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Friday, 24 November 1978

Mr VINER - The recent negotiations of the Northern Land Council on the terms and conditions for mining of uranium at Ranger and Nabarlek, and the leasing of land for the Kakadu National Park, are only the first of many occasions when Aboriginals, with their own expert advisers, will deal with governments and corporations on a basis of equality to negotiate the conditions on which their lands can be used by others. The new political strength of the Aboriginal voice has also been reflected in the attention given to Aboriginal affairs in this Parliament in recent years. It is reflected in the new significance of the Aboriginal vote in elections. Gone is the indifference of political aspirants towards Aboriginals as voters. The Government welcomes these developments and, to ensure that this political involvement is available to aU Aboriginals no matter what life- style they choose to live, has approved a comprehensive program of electoral education for Aboriginal people living in non-urban areas. This program will commence in March next year and is planned to run on a national basis for at least three years.

Today, Australians generally recognise the value of the Aboriginal cultural heritage and the contribution Aboriginals are making to our multi-cultural society. They themselves are very conscious now of their cultural identity and of the extent to which it is everywhere threatened and has in many parts suffered loss through the destructive effects of contact. The Government has been helping Aboriginals throughout Australia to maintain, develop and restore and rebuild their cultural identity through the programs of the Aboriginal Arts Board of the Australia Council and through bi-cultural and bilingual education programs. In this context I mention that, in response to requests from several communities, we have been working on proposals for the development of local communitybased broadcasting services for Aboriginals in their own languages. The Postal and Telecommunications Department is currently developing proposals for public broadcasting stations to be operated by certain Aboriginal communities. These will soon be finalised and applications will be invited, these applications to be considered by the Australia Broadcasting Tribunal. In addition, several Aboriginal groups are already making use of the new public radio stations.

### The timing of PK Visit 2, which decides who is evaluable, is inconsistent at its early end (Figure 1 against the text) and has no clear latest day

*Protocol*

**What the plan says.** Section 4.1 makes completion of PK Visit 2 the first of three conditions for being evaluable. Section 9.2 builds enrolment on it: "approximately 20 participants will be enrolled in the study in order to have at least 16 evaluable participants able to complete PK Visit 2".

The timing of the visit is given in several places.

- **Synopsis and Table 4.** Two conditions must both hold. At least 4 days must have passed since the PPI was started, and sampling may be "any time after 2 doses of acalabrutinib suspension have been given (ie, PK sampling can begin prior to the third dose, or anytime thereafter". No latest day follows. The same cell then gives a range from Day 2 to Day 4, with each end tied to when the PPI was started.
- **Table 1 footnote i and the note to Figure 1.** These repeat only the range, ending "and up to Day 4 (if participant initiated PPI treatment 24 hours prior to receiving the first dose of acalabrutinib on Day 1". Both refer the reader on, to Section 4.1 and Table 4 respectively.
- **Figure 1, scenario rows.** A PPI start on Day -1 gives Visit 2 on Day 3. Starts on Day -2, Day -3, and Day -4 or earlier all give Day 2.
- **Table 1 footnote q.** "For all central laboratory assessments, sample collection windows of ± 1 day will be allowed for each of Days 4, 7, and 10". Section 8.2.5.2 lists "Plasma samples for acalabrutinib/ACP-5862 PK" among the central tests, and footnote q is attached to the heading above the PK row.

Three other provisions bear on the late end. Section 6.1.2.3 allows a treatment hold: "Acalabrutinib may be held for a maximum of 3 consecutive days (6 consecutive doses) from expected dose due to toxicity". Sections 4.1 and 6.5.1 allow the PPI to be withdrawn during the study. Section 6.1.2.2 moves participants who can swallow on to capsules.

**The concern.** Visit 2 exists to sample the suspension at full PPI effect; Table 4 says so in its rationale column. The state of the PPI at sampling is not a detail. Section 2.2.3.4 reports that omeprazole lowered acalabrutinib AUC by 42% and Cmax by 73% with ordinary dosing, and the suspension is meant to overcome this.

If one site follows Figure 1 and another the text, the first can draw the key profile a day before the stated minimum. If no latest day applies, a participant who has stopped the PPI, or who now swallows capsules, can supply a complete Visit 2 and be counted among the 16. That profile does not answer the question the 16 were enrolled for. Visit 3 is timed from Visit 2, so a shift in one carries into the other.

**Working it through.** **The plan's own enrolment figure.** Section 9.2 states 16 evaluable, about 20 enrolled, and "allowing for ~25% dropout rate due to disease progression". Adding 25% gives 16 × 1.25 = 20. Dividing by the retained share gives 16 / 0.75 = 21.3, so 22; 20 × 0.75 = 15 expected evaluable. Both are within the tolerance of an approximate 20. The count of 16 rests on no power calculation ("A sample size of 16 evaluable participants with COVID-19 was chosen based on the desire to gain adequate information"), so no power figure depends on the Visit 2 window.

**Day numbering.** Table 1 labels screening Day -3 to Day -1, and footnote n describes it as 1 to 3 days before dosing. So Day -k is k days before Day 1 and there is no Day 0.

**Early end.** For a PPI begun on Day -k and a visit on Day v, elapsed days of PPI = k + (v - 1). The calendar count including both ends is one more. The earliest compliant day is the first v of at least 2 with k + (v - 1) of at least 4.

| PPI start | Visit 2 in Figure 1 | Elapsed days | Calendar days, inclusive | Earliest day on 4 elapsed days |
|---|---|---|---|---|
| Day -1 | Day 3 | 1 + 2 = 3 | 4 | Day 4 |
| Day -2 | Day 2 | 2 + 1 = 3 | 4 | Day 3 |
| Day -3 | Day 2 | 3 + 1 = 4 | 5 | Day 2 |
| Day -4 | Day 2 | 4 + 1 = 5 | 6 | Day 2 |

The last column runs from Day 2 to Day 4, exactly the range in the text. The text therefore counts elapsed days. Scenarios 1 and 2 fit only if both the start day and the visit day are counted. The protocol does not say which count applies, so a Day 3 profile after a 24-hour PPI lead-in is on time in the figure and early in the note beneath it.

In this modern age, radio and television services are very powerful and influential tools of knowledge and understanding. I have taken steps to ensure that Aboriginals are not deprived of this by directing the Government's working party on Aboriginal broadcasting to give first consideration to remote communities. Accordingly, the major Aboriginal languages which could be serviced have already been identified. I shall be reporting in due course on the outcome of these new initiatives and on other steps to extend broadcasting services, both radio and television, to remote communities in the north.

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